I read the original, 1967 novel version of Logan’s Run this week, the one that inspired a film I found both cheesy and strangely compelling (and which may inspire a kick-ass new movie, as Bryan Singer hopes to make a new Logan’s Run after Superman Returns). I found the book, um, less than compelling, not as idea-thick as I thought it could have been. (The story, nutshelled: 200 years from now, society is run by young people, most of whom willingly die at age 21 to keep the population under control. A state-sanctioned manhunter named Logan, under the pretense that he is searching for a “sanctuary” where people flee to avoid death, becomes a “runner” himself and a wanted fugitive, along with a girl named Jessica. Love and explosions follow.)
For such a short novel (148 pages), the focus seems to be on the unlikelier aspects of a world run only by young people. Example: a scene of a robot recreation of a Civil War battle seems to have been written because It Looks Cool, but it doesn’t feel like part of the story, instead becoming scenery for Logan and Jessica to run past. I imagined briefly that the Disney Animatronic-like battle recreation was a relic, built before the novel’s so-called Little War where young people took over the world, but that’s doubtful based on the rest of the book. Would people be able to learn enough and get enough experience to be able to start running the world as teenagers? Yes, machines help (in another part of the story that I found unlikely, the master computers that keep America functioning are in giant caverns under South Dakota’s Crazy Horse Mountain – why not have used NORAD in Colorado, where there really is much buried equipment? And for that matter, has war been stopped? Is it even an issue any more? Wow, this parenthetical is getting long), but this doesn’t seem like a society that could work for even a day, let alone two hundred years. And for that matter, what is work like in such a world? How do people make their living? Stephen King has said how surprised he is that people like to read about work, which also partly explains the appeal of procedural shows like CSI. For me, too many unanswered questions rose up, and became annoying.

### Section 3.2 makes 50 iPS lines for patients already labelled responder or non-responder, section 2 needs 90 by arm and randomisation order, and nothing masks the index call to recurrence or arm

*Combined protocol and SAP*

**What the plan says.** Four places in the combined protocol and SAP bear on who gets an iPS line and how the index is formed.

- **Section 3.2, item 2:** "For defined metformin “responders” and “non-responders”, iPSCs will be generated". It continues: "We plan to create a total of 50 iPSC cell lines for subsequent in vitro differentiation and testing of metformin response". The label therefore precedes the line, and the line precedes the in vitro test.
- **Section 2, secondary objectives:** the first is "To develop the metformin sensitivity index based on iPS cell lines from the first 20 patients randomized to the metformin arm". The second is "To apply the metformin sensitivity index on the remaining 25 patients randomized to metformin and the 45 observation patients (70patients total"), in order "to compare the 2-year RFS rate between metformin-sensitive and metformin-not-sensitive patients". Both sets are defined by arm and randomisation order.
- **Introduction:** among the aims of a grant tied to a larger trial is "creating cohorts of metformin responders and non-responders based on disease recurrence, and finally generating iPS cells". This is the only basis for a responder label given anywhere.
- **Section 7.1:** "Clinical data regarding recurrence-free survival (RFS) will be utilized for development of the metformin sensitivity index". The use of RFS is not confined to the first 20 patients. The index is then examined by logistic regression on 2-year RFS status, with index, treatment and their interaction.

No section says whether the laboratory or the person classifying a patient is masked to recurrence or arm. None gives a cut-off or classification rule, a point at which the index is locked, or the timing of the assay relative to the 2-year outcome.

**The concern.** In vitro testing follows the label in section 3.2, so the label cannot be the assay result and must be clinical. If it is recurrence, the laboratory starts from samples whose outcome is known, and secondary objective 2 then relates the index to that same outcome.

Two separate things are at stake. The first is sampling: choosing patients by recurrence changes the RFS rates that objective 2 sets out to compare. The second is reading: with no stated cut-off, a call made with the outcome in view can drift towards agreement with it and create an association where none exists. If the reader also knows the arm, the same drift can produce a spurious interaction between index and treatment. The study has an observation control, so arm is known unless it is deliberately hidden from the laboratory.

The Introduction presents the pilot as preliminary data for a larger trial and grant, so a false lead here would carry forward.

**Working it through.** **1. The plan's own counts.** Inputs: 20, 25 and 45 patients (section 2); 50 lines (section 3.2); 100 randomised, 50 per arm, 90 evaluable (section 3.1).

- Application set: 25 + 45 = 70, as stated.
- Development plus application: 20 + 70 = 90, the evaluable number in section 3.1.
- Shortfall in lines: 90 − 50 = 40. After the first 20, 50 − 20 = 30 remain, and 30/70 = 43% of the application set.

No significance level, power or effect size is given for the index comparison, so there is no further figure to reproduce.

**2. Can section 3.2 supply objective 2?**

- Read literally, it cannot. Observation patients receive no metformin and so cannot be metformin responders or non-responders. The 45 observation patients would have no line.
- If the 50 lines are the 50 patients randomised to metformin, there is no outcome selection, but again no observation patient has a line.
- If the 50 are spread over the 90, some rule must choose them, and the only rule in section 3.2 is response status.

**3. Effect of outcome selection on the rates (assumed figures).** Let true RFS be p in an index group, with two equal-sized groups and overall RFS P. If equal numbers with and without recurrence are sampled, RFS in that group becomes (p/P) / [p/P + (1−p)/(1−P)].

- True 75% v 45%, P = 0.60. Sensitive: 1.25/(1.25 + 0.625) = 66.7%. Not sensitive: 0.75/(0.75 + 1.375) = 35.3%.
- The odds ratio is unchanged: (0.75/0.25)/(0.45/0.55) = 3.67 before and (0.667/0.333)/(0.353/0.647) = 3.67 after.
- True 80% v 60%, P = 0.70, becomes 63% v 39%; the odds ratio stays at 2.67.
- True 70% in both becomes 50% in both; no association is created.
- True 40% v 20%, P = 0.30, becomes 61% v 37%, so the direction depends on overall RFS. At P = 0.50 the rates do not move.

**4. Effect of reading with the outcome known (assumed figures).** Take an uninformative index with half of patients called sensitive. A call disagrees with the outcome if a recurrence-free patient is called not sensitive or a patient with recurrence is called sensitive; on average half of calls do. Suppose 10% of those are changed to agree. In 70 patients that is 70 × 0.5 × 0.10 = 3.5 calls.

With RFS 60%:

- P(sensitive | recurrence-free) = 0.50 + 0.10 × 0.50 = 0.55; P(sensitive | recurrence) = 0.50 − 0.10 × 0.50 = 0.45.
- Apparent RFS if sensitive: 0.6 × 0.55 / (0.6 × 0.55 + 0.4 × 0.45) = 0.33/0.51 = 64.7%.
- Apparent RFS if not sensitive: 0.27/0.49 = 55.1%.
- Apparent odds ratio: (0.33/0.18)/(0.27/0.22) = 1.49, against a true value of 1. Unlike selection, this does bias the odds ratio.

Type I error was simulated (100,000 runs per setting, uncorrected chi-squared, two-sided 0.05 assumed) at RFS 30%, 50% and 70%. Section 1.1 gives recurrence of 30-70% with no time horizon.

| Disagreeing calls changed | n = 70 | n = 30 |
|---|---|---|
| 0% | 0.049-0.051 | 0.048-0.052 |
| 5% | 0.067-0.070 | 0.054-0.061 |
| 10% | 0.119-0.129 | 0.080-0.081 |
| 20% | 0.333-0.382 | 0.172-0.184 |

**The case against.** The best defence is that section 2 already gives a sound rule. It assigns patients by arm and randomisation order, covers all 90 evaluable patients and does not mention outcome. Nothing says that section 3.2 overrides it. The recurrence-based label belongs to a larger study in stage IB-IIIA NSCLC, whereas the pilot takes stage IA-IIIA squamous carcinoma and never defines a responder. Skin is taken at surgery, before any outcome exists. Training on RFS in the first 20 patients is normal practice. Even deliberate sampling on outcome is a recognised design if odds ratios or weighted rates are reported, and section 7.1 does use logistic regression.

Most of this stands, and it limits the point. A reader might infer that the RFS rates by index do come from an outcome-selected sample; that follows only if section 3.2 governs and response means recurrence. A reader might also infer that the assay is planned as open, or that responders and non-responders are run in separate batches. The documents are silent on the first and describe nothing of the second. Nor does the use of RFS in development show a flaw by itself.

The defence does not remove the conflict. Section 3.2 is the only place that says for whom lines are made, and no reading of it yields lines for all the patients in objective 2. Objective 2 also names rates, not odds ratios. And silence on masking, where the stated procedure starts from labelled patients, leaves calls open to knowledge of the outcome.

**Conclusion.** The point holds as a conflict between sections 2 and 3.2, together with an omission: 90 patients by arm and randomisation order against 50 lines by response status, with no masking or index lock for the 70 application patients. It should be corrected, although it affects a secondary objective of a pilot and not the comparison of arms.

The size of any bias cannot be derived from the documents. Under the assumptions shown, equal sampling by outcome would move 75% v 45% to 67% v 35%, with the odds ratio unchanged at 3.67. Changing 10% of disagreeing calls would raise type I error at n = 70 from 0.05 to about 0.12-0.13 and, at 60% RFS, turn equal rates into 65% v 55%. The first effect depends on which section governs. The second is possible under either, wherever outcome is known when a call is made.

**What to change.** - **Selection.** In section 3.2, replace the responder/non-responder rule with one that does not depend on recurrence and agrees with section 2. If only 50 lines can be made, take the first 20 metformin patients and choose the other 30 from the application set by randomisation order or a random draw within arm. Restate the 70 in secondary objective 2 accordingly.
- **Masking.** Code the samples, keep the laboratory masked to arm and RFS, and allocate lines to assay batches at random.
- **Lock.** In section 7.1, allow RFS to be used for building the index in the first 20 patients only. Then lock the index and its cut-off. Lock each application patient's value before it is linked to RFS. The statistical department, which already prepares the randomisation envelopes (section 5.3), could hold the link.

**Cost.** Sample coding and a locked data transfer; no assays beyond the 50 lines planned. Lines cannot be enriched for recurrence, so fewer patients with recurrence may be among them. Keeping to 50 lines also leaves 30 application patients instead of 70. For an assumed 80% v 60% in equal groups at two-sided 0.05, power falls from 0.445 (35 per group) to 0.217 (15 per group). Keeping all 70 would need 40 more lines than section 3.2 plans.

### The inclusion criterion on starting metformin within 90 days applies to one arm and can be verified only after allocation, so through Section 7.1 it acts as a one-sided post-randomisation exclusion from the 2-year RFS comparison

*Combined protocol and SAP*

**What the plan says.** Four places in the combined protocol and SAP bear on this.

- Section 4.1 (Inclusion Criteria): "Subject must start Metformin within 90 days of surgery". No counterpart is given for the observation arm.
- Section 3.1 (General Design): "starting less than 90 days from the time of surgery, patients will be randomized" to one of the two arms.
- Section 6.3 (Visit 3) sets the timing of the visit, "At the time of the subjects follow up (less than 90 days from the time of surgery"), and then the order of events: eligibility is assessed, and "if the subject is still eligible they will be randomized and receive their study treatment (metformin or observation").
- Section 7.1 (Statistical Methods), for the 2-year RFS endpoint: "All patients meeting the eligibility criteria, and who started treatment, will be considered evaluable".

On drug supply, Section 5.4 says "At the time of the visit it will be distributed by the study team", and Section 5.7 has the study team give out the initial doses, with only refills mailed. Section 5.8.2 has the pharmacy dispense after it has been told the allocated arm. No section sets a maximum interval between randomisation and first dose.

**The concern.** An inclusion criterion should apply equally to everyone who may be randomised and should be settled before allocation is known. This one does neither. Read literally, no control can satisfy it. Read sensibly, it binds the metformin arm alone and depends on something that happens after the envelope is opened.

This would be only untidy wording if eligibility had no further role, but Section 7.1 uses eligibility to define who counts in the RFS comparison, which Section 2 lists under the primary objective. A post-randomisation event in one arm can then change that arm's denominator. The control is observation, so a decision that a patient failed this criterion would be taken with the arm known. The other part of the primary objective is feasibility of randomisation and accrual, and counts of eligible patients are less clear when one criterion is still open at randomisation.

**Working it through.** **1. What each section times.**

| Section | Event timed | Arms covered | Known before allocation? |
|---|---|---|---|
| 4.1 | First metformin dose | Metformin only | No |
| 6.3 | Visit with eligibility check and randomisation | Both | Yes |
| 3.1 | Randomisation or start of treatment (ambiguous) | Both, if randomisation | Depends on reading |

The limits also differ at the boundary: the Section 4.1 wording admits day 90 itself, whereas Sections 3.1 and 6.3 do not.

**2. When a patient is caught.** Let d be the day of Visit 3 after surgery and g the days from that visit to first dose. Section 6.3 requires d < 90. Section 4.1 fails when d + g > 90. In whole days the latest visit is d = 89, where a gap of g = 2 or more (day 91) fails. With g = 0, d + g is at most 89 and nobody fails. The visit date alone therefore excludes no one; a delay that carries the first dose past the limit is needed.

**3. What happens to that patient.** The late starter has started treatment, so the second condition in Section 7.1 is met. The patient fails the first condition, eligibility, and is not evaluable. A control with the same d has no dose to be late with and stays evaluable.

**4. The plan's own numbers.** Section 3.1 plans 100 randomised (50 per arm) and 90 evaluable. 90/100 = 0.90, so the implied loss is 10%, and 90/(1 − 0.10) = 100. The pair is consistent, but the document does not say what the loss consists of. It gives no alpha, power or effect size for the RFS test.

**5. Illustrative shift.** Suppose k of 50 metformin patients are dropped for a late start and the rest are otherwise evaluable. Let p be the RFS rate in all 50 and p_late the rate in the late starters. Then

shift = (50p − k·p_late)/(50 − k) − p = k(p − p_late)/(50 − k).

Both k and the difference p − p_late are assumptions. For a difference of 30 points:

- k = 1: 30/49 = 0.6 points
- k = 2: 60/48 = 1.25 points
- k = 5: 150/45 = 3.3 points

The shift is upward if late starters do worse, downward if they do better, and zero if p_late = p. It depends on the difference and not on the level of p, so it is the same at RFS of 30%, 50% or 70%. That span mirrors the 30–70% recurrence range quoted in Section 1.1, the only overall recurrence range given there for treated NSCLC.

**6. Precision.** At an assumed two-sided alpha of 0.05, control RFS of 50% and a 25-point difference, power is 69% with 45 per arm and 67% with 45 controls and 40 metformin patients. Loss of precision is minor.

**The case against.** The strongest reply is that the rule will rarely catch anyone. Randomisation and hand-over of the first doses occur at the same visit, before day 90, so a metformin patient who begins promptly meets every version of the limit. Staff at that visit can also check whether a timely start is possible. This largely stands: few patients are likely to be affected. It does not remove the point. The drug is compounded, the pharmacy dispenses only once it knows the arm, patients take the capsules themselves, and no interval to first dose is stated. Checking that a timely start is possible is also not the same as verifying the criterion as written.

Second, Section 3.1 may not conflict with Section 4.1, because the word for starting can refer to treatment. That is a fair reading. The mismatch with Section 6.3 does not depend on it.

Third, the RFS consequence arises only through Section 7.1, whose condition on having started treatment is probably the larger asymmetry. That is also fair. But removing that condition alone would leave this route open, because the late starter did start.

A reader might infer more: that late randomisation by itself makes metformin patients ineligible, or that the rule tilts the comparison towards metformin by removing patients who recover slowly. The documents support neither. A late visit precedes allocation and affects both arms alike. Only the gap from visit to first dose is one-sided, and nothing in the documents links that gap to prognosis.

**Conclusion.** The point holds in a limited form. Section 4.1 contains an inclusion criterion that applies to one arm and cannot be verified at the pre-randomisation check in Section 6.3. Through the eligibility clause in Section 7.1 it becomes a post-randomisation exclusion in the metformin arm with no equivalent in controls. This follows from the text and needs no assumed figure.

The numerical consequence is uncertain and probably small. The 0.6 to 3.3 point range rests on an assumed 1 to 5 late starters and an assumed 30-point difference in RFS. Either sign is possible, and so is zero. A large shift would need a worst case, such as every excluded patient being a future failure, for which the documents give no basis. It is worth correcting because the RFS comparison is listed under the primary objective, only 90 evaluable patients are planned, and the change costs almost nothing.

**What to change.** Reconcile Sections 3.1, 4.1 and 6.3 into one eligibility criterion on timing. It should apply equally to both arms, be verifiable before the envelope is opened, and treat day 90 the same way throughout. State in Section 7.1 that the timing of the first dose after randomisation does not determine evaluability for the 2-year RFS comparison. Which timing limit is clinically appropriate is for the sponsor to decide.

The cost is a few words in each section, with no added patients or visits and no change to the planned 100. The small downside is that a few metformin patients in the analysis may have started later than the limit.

I do admire the segment, however, where Logan ducks into a Re-Live parlor that lets him re-experience his memories as if they were physically happening to him again. That’s the best part of the book, I feel, where the world the authors created feels most organic, most real, most likely. Hey, if the remake of Dawn of the Dead can have verisimilitude, can really feel like what would happen if zombies took over the world, then this story could have had that, too.